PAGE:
Based on press releases filed in the mayor's public information office, the flurry of appearances this spring and summer is unusual compared to recent years. In addition to the dedication and groundbreaking ceremonies already held and planned for the next few weeks, there also have been press releases announcing that the mayor or city housing officials are seeking additional funds for more projects.

Press releases about housing dating back to January 1976 show this certainly has not always been the case. There were few such ceremonies or announcement two years ago. The number of dedications picked up substantially last year, spread out from February to November. The press releases also show that it was not until recently that the mayor has bee scheduled to appear at nearly all such ceremonies. And whereas in the past the releases often started out, "The Department of Housing and Community Development today announced . . .," Now, they more often begin, "Mayor Walter E. Washington today announced . . ."

A spokesman for the mayor said the reason there seem to be so many groundbreakings and dedications now is that many projects "that have been in the works for quite a while" have come to fruition this spring and summer as funds have become available. "Up until three years ago, with the Nixon housing freeze, nothing was happening. Once that was lifted, things started happening," she said.

She also said that the mayor tries to go to all the housing ceremonies he can because of his housing background. Washington was chairman of the New York City Housing Authority in 1966 and 1967. "It's something close to him," she said. She said that often community organizations set up dedication and groundbreaking ceremonies and decide who they want to invite themselves.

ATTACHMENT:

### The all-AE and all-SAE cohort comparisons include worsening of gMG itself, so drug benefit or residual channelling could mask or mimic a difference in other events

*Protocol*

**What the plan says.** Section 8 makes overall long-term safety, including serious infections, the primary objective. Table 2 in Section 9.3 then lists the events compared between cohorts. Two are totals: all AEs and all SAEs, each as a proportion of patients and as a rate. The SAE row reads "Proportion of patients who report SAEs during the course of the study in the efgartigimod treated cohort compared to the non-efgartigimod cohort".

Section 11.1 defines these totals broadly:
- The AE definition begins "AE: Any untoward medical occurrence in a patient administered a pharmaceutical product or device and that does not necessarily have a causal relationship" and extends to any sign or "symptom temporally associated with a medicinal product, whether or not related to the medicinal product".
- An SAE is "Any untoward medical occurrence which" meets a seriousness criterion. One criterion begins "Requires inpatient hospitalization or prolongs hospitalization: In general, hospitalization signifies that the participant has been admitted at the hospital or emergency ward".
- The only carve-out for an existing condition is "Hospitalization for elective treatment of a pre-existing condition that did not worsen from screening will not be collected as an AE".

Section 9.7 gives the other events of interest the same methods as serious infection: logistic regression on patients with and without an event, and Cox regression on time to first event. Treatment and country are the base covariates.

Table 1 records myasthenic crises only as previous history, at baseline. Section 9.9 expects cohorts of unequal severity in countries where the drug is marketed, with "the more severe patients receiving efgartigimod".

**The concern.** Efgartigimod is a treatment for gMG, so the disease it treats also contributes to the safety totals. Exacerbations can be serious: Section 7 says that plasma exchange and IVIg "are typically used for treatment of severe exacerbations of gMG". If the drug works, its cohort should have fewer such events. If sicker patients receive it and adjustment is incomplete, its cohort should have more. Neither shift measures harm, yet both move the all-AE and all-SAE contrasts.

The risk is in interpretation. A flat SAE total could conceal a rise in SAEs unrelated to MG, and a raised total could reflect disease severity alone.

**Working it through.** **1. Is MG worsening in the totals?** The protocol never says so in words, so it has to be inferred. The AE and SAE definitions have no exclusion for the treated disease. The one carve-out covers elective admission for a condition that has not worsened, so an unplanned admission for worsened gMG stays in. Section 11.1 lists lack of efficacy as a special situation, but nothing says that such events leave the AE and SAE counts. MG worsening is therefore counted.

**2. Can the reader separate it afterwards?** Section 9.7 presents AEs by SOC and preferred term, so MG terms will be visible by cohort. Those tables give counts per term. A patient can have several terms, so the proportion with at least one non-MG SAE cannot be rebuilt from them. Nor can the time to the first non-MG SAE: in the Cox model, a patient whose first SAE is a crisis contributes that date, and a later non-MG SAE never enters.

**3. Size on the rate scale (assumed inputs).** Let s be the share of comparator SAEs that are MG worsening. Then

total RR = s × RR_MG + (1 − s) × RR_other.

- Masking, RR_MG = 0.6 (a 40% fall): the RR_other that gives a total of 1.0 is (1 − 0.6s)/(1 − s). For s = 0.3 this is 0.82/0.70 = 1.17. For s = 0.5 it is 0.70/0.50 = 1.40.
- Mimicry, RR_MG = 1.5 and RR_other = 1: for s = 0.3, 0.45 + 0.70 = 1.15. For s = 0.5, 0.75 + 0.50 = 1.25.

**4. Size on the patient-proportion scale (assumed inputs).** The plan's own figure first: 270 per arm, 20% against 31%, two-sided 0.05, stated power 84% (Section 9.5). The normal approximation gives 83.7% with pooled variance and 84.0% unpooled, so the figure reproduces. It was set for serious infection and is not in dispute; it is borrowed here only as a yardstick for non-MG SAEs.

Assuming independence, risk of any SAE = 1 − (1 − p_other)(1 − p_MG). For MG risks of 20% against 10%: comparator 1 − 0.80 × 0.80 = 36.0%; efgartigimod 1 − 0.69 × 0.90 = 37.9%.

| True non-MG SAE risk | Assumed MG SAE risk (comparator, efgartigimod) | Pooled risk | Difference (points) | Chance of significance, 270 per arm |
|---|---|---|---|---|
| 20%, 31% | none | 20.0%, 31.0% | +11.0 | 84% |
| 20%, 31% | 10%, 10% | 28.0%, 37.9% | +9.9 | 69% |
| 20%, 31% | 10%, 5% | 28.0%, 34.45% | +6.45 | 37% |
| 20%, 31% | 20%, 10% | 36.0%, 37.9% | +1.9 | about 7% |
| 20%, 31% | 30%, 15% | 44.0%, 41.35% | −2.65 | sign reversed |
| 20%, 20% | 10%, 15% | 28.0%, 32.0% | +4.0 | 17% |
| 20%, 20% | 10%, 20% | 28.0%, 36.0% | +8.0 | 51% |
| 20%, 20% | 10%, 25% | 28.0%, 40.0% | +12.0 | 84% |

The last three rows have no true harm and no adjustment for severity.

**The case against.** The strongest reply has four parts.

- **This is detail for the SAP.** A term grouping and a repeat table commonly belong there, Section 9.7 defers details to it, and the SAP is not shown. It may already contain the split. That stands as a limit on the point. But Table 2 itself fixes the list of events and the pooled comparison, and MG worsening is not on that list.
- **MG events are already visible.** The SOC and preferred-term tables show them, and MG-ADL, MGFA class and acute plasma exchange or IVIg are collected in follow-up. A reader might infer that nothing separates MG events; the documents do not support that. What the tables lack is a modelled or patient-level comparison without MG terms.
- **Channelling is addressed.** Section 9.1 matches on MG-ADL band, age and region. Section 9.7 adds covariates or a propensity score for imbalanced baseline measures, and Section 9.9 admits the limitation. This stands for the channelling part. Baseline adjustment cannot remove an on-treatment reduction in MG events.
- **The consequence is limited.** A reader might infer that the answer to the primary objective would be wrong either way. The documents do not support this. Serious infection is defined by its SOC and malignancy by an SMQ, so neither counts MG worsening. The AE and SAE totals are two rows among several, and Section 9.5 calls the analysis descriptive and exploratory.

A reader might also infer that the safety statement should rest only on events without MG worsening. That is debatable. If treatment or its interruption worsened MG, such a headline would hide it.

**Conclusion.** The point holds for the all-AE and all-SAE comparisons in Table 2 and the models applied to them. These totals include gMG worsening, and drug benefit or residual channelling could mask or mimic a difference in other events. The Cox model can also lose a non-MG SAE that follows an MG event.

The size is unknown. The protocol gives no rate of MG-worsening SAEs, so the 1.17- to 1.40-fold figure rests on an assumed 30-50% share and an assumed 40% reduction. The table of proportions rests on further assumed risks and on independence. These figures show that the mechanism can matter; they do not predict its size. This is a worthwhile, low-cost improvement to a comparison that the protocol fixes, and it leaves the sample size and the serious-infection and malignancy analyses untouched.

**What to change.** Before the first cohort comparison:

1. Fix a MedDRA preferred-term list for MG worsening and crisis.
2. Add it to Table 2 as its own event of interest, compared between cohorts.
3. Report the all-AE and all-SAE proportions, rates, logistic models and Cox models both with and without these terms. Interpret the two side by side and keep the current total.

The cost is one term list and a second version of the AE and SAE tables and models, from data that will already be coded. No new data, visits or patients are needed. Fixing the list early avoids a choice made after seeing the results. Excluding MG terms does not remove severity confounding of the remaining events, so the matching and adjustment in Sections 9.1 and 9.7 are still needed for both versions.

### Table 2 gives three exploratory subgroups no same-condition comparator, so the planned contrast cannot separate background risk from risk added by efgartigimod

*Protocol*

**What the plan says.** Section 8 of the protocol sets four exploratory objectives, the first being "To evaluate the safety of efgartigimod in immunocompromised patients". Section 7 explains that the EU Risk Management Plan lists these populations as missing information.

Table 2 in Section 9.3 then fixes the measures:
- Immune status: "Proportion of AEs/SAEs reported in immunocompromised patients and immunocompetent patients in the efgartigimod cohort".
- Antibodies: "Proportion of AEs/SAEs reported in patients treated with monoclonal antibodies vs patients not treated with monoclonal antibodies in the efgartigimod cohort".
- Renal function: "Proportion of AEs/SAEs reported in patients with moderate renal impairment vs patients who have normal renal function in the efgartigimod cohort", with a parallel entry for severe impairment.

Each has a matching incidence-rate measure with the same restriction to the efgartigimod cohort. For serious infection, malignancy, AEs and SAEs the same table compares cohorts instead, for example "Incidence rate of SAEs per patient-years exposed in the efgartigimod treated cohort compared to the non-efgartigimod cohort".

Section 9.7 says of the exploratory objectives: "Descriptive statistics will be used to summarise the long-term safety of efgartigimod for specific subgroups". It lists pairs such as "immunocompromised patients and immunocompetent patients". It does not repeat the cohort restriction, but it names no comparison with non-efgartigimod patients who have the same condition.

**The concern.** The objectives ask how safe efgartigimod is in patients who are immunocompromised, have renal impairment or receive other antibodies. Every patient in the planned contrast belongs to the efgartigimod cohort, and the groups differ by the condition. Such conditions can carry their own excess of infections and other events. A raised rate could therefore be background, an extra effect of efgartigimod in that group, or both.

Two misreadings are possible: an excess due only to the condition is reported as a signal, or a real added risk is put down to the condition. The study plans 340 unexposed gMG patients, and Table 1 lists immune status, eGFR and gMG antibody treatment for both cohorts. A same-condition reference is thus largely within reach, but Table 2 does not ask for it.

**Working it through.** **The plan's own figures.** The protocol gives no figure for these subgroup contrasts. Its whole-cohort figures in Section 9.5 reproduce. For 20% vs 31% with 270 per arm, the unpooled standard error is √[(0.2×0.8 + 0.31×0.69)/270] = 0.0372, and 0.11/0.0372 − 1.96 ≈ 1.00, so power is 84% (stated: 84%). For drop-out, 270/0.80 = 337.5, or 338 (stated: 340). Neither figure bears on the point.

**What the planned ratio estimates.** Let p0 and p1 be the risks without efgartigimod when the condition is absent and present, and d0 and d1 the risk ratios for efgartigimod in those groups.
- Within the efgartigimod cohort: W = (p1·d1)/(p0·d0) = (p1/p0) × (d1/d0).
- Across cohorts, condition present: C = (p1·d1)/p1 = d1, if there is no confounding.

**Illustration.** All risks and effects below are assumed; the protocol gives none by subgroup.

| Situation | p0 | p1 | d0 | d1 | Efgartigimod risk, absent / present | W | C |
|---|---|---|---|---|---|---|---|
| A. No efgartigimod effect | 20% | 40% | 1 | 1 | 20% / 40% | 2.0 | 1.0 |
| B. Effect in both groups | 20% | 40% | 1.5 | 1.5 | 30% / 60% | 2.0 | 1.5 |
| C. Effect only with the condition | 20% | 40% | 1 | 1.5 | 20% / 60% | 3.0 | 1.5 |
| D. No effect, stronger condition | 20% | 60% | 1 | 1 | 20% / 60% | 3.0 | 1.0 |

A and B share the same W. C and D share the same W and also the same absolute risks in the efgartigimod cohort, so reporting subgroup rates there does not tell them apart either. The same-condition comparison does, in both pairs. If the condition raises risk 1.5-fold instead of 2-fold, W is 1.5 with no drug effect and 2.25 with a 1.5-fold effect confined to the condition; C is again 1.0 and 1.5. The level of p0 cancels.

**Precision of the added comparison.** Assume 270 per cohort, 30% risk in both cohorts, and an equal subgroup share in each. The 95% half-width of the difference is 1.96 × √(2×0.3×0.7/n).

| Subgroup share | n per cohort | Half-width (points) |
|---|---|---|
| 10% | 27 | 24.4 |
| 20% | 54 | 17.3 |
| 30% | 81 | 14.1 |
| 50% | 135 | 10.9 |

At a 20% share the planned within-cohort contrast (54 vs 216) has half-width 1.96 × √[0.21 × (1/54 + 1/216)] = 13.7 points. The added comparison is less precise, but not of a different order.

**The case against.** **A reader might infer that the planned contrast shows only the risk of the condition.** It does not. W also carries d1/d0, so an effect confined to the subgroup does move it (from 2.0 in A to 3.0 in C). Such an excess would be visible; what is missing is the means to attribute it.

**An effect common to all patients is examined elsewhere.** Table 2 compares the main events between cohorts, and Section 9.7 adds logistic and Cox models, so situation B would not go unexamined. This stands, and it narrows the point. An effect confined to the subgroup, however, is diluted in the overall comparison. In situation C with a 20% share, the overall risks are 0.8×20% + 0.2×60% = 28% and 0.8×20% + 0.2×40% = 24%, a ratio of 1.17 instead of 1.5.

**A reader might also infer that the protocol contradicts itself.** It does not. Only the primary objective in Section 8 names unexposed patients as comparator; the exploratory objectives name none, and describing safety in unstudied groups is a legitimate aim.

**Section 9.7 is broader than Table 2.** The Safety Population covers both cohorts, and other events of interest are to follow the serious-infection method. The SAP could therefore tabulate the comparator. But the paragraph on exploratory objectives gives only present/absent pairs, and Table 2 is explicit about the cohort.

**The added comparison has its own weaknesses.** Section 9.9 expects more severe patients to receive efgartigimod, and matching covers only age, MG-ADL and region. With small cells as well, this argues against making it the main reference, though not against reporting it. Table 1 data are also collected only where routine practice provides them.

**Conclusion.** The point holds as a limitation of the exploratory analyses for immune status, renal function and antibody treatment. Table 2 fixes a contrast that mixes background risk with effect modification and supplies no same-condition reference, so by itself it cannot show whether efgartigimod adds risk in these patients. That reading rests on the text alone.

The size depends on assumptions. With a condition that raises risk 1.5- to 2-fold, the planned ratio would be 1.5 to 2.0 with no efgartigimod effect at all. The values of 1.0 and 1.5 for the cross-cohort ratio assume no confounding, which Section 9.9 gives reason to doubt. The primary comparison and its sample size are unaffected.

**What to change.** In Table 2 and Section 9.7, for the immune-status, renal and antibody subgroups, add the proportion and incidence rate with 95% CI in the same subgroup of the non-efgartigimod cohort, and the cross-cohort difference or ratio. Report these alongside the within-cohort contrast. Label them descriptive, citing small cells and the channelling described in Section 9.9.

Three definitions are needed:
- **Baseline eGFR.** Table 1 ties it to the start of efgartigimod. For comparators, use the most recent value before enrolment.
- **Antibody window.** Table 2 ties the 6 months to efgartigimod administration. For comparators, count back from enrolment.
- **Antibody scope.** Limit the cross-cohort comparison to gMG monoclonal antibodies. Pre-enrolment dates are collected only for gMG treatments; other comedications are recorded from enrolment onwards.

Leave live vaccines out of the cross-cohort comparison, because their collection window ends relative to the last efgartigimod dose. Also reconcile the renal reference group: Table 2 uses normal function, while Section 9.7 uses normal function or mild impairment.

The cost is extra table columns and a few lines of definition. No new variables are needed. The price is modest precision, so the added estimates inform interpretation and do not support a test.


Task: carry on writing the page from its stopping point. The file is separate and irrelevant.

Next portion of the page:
Abe Greenstein, of the city department's neighborhood improvement administration, noted that in the past, there haven't always been formal ceremonies to mark the beginning of work on various projects. Greenstein said he thinks having the ceremonies is a good idea. "It's better for him to show what he has done," Greenstein said.

Whatever the reason for the new housing projects, one thing is certain: Some communities, for the first time, are getting the help with their housing problem that they have wanted for years.

In Marshall Heights, for instance, civic groups had been working to set up a loan program. The recipients of the first loan are Lester and Delores Pope, who live at 126 53rd St. SE. They will get a $20,000 low-interest loan, and aobut $3,000 of that amount will be a deferred payment loan that they repay only if they sell the house. Pope, a GS-5 federal protection officer for the General Services Administration, said being able to fix up his house is a "longstanding dream that's become a reality."

Shepherd Osborne is getting federal housing funds and money from the Small Business Administration to rehabilitate the gutted, vacant frame shell of a building that he owns at 2028 Martin Luther King Jr. Ave. SE, and will open an orthopedic supply business. The second floor of the building, constructed in 1890 and in the Uniontown Historic District, will be offices for rent. That project got under way after a housing employe who works in Anacostia was told by nearby merchants that they were having trouble getting fire insurance because of the two-story vacant building next door.